Synopsis by Hal Erickson
Damon Runyon's Broadway fable The Lemon Drop Kid was filmed twice by Paramount Pictures, but only the 1934 version with Lee Tracy paid more than lip service to the original Runyon story. The second version, filmed in 1951, was completely retooled to accommodate the talents of Bob Hope. Known far and wide as the Lemon Drop Kid because of his fondness for that particular round, yellow confection, Hope is a bookie who finds himself deeply in debt to Florida gangster Fred Clark. Magnanimously, Clark permits Hope to head to New York to raise the money--but he'd better have the dough ready by Christmas, or else. Ever on the lookout for Number One, Hope decides to exploit the Christmas spirit in order to get the money together. With the help of unsuspecting nightclub-singer Marilyn Maxwell, Hope sets up a charity fund to raise money for an "Old Doll's Home"--that is, a home for down-and-out little old ladies. He claims to be doing this on behalf of big-hearted Jane Darwell, but he has every intention of double-crossing Darwell and all the other elderly women by skipping town with the charity funds and leaving them at the mercy of the authorities. By the time Hope has seen the error of his ways and tries to do right by the old dolls, Maxwell's boss Lloyd Nolan has decided to muscle into the racket by using the ladies' home as a front for a gambling casino. To set things right, Hope finds it necessary to disguise himself as a fussy old spinster at one point. The best line in the film goes to William Frawley, playing one of many Broadway toughs who are being pressed into service as street-corner Santas. "Will you bring me a doll for Christmas?" asks a little girl. "Naw, my doll's workin' Christmas Eve" is Frawley's salty reply. The Lemon Drop Kid is the film in which Bob Hope and Marilyn Maxwell introduced the enduring Yuletide ballad "Silver Bells", written (reportedly in a real hurry) by Jay Livingston and Ray Evans.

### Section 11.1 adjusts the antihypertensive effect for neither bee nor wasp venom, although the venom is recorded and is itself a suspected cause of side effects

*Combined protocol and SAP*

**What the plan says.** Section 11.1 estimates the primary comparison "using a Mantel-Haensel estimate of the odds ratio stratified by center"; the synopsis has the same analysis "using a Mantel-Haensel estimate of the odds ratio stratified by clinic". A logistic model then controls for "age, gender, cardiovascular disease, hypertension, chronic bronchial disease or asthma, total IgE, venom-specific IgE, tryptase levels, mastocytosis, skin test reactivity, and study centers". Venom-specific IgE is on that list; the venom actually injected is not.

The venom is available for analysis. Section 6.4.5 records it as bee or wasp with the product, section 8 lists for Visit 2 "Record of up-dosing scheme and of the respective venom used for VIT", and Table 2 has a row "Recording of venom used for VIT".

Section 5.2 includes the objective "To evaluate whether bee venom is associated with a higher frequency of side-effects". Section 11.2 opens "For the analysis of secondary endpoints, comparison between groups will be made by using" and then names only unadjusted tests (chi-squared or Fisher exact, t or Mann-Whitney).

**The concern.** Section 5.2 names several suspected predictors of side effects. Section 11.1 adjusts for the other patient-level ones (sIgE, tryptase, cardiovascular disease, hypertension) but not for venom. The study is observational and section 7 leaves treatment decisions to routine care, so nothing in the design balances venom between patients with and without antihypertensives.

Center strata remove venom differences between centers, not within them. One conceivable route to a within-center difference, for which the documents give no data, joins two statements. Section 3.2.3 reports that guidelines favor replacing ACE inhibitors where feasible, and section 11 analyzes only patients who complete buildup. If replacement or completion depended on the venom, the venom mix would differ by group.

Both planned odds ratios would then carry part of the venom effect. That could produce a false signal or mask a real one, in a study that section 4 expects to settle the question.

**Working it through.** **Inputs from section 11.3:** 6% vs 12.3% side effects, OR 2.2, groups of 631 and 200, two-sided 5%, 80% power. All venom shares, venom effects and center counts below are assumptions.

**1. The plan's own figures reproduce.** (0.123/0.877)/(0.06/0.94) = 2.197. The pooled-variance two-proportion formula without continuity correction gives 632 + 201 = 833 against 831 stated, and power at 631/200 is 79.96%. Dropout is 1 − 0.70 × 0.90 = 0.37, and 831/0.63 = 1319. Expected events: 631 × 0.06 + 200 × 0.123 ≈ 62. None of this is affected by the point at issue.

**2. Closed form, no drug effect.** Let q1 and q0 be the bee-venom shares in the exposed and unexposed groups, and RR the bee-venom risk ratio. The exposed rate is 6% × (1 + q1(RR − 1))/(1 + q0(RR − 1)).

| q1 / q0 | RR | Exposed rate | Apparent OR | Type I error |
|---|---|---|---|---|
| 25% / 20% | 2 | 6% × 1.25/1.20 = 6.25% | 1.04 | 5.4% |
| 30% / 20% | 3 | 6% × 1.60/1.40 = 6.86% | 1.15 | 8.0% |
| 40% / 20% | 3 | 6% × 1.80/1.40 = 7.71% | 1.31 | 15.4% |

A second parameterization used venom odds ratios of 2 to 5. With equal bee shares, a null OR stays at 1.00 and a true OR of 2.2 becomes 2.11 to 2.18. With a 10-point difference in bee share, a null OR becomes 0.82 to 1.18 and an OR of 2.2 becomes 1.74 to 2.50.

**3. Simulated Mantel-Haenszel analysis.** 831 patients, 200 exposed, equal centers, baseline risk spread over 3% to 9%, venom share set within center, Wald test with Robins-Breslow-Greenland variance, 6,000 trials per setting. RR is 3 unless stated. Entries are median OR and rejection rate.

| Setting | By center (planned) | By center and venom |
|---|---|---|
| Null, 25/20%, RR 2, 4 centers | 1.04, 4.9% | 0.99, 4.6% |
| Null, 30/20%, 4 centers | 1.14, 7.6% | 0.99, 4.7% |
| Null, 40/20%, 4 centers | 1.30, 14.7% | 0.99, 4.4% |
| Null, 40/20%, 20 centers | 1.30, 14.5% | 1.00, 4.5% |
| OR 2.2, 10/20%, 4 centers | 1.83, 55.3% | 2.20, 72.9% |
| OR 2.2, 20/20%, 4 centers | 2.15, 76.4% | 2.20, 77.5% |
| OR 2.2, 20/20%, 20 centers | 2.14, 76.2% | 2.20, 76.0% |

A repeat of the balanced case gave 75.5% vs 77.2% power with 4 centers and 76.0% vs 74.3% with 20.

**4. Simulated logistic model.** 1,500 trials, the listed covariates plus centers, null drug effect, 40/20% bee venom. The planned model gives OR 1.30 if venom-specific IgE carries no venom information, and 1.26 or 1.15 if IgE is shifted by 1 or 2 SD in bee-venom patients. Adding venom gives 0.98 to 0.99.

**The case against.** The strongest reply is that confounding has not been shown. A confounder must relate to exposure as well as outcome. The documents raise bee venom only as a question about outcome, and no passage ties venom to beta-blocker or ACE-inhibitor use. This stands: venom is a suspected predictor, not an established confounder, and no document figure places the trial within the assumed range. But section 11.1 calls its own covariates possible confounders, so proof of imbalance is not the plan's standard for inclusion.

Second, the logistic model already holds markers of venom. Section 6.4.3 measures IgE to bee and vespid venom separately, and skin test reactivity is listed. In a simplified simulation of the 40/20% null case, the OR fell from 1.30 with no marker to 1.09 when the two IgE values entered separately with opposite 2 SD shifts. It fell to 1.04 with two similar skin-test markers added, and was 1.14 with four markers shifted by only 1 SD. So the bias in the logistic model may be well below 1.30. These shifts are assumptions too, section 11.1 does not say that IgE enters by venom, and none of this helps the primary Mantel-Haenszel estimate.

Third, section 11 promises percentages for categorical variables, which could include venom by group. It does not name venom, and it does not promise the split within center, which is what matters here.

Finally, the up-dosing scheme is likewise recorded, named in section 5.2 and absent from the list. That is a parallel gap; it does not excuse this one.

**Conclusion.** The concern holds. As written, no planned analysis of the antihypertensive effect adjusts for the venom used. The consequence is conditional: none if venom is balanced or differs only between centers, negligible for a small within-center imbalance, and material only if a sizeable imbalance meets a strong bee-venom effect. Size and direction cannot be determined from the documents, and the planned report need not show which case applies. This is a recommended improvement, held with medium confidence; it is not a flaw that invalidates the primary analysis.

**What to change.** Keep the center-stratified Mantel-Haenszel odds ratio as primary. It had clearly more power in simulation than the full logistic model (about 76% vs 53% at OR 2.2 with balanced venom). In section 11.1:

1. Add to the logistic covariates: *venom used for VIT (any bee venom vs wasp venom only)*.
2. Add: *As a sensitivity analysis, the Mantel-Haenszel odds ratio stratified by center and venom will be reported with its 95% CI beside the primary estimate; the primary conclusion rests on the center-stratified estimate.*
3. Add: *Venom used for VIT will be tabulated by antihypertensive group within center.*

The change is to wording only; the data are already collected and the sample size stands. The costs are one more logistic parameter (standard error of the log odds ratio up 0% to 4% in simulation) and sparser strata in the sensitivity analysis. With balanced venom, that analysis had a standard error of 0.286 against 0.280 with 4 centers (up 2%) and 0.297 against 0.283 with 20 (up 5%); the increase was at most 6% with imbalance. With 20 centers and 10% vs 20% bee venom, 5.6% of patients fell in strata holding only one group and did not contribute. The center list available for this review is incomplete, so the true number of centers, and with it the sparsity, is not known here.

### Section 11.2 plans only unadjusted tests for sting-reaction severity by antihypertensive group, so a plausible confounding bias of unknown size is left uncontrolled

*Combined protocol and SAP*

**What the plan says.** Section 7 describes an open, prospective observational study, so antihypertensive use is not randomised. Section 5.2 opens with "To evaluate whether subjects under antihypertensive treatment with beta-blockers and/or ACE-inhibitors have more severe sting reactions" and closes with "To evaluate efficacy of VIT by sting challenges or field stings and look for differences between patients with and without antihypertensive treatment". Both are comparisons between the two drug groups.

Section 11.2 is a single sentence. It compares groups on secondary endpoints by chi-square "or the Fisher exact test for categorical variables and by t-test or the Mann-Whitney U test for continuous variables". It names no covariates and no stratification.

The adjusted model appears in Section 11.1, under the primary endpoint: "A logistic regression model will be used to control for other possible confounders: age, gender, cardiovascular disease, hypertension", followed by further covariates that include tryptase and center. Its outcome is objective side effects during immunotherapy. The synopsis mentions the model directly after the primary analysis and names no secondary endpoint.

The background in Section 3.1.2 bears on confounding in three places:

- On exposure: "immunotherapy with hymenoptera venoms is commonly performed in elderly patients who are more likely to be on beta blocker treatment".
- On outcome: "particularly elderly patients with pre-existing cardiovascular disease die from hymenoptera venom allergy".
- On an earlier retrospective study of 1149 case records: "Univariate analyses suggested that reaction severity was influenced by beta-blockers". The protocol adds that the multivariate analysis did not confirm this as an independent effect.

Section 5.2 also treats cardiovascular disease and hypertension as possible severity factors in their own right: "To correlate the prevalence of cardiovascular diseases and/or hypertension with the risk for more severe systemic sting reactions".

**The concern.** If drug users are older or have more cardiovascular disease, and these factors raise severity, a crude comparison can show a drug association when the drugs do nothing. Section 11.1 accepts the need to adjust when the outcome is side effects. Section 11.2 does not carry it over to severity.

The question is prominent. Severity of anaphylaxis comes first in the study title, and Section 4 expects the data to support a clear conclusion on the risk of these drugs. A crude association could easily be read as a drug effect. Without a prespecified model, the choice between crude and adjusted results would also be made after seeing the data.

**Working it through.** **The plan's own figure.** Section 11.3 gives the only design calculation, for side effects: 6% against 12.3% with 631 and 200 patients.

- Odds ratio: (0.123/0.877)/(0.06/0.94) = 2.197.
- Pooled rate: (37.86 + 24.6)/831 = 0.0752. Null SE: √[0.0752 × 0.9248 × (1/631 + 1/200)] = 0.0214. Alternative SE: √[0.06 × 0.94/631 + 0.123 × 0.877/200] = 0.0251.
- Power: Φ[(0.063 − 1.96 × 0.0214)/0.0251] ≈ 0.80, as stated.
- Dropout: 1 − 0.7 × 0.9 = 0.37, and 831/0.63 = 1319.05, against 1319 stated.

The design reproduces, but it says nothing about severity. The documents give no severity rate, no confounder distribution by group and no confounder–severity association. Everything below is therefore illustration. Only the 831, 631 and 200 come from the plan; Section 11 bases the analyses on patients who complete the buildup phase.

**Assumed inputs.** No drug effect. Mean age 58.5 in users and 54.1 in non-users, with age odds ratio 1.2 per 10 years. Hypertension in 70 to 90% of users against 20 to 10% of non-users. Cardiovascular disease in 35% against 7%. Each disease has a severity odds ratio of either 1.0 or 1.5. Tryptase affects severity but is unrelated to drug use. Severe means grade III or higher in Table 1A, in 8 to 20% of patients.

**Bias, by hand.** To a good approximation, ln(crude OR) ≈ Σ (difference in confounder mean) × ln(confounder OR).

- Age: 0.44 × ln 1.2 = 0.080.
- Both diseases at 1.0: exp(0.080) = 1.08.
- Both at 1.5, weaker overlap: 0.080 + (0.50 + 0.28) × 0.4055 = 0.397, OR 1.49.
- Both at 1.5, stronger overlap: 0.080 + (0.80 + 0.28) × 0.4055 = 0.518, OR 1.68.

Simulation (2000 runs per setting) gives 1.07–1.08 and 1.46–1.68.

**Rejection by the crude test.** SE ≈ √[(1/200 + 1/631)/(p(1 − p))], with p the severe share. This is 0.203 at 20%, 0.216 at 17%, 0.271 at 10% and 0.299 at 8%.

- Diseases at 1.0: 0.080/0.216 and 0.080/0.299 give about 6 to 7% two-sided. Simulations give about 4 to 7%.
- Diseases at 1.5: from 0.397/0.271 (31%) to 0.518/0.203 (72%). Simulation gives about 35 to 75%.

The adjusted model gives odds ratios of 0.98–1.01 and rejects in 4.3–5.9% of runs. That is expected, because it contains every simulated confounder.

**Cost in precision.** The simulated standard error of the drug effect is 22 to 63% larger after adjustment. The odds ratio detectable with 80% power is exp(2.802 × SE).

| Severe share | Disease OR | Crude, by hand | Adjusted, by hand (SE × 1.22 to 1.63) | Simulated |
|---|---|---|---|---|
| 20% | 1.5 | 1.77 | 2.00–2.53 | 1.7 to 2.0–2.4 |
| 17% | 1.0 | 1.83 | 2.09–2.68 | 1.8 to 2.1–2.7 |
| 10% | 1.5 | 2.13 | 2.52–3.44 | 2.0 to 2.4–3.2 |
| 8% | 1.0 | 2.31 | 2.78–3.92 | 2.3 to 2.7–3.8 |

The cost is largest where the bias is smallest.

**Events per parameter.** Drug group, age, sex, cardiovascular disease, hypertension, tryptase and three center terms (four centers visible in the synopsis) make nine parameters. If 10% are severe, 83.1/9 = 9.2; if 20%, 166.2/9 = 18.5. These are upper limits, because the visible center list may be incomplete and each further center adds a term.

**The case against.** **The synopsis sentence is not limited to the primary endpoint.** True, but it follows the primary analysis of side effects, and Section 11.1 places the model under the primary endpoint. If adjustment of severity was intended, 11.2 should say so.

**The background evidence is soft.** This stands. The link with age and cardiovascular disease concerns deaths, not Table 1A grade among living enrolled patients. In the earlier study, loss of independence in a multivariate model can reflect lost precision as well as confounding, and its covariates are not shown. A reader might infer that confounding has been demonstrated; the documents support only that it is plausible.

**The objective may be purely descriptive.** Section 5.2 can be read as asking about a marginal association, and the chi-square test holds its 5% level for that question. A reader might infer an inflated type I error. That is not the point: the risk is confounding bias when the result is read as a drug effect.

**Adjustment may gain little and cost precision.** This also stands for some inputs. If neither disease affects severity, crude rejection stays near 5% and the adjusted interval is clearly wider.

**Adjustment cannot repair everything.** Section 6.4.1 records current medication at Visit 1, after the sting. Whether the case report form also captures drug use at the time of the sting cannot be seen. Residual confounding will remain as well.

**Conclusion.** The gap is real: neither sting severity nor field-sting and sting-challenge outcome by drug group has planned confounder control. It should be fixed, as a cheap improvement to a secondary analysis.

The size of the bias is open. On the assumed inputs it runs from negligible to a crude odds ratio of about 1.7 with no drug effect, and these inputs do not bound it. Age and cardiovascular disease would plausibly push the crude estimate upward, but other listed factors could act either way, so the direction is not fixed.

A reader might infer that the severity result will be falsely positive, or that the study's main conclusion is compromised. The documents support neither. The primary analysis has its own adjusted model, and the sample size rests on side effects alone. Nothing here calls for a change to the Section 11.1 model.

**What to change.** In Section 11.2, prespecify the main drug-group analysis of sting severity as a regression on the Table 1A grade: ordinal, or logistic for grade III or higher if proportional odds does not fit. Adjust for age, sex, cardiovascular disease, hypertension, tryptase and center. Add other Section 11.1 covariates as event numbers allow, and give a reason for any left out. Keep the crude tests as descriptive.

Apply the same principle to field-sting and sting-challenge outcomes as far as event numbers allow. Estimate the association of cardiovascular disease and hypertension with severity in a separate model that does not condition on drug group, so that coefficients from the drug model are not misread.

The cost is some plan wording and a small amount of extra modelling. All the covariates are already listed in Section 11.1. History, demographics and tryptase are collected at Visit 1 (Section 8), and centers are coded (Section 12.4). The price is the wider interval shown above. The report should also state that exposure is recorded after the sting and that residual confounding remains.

bookie, charity, con/scam, debt, gangster, redemption, singer